Employers may be liable for sexual harassment committed by non-supervisory employees against co-workers even where the employer is unaware of the alleged conduct.
In Cerdeira v. Martindale-Hubbell, Docket No. A-5855-06T1, the New Jersey Appellate Division held an employer may be liable under the New Jersey Law Against Discrimination (“NJLAD”) for the harassing conduct committed by a non-supervisory employee against another rank-and-file employee if the employer fails to establish and enforce effective policies against sexual harassment in the workplace.
In early 2001, Ms. Cerdeira, an employee of Martindale-Hubbell, began experiencing sexual harassment by a non-supervisory co-worker in the form of sexually explicit photographs; inappropriate, offensive and sexually charged language; and was the recipient of offensive items including a bra and thong underwear. Although she advised another co-worker of the incidents, Ms. Cerdeira did not complain to a supervisor until 2003, approximately 2 years after the harassment began.
Although the Company’s Human Resources Department immediately investigated the complaints and the harasser was subsequently terminated, Ms. Cerdeira filed an action for hostile work environment sexual harassment in violation of the “NJLAD.” The trial court granted summary judgment to Martindale-Hubbell and Ms. Cerdeira appealed contending Martindale-Hubbell demonstrated it negligence in failing to have an effective sexual harassment policy in place.
The Appellate Division held the trial court should have determined whether Martindale-Hubbell’s policy provided a ‘reasonable avenue’ through which plaintiff could have complained. If the Company did not have such ‘reasonable avenues,’ the Appellate Division opined the trial court should determine whether the absence of a reasonable policy was causally related to any harm alleged by the plaintiff. The Appellate Division held the trial court erred in its decision by deciding plaintiff’s claims lacked legal merit.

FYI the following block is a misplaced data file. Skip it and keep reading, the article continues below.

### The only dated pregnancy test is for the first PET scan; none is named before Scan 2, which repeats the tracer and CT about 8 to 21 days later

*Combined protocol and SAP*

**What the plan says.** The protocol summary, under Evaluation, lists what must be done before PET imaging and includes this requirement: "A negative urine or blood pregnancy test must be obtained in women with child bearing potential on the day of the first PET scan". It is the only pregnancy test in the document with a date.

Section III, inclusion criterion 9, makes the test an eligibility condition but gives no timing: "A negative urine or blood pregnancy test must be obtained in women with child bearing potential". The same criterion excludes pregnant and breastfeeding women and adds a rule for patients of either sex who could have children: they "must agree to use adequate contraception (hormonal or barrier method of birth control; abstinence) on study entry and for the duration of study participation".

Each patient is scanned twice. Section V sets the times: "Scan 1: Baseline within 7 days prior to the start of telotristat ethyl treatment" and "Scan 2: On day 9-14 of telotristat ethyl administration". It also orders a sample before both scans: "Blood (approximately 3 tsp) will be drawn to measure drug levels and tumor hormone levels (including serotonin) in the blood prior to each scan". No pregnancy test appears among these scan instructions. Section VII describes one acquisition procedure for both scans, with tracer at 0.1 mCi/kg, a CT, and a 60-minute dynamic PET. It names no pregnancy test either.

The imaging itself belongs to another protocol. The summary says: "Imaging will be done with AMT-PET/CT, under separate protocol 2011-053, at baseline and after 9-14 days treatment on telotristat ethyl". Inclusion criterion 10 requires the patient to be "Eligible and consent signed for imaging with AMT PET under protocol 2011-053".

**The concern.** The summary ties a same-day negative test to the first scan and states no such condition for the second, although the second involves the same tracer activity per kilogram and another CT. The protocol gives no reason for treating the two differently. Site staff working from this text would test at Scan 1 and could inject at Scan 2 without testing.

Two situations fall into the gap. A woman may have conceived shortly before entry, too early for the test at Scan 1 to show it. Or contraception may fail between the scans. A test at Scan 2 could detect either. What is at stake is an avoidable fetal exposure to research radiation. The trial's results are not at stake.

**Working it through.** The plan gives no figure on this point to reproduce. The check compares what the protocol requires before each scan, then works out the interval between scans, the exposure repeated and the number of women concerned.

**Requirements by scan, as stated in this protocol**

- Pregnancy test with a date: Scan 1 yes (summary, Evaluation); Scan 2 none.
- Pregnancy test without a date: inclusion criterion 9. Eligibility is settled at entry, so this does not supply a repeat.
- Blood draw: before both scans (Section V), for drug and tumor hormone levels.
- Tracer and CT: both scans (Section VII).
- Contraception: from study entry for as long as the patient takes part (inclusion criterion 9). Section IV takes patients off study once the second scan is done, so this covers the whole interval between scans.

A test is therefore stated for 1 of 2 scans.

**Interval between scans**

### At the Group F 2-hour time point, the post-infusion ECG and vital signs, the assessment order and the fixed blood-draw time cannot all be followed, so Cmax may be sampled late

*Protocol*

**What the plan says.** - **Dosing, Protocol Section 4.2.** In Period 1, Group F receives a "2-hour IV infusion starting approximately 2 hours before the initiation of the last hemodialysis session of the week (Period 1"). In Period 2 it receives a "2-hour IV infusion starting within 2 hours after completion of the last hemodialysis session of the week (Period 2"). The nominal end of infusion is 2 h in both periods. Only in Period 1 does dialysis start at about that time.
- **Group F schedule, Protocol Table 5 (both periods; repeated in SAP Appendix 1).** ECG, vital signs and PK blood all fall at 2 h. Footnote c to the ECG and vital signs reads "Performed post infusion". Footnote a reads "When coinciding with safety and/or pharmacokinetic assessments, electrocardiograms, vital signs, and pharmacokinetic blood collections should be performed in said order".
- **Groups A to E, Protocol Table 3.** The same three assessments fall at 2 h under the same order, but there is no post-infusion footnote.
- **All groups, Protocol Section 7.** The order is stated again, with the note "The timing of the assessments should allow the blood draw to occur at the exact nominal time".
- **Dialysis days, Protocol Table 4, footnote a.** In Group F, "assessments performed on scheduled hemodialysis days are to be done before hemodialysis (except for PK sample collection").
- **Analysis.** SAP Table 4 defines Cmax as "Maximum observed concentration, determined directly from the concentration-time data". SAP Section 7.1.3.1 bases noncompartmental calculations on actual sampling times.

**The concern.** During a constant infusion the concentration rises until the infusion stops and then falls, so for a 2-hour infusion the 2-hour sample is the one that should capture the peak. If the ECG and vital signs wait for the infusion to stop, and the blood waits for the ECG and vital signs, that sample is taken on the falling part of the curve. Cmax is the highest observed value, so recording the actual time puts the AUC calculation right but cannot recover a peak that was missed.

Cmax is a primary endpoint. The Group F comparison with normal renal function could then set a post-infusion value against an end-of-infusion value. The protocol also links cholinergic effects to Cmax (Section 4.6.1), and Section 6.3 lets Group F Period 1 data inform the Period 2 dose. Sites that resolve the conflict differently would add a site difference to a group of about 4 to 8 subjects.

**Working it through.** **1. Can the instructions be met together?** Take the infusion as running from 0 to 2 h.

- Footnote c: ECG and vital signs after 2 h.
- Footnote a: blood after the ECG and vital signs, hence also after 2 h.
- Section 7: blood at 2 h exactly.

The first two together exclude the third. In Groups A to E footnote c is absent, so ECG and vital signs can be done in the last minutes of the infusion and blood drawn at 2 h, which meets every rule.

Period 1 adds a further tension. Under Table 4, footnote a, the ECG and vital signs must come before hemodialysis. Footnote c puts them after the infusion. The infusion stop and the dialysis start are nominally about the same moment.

To permit offending co-workers to engage in this conduct, the Appellate Division cautioned could “discourage employers from adopting proactive sexual harassment policies that are well-publicized and directed to all employees.”
Because of the widespread impact of this decision, employers are urged to revisit their own policies and provide mandatory training for all employees, not just supervisors and managers so that all employees are aware of the procedure for filing a complaint and supervisors are aware of their obligations if a complaint is filed.
For more information or to inquire about providing training to your Company’s employees contact Robert A. Tandy, Esq. at (201) 474-7103.
July 07 2010 by Robert
June 06 2010 by Robert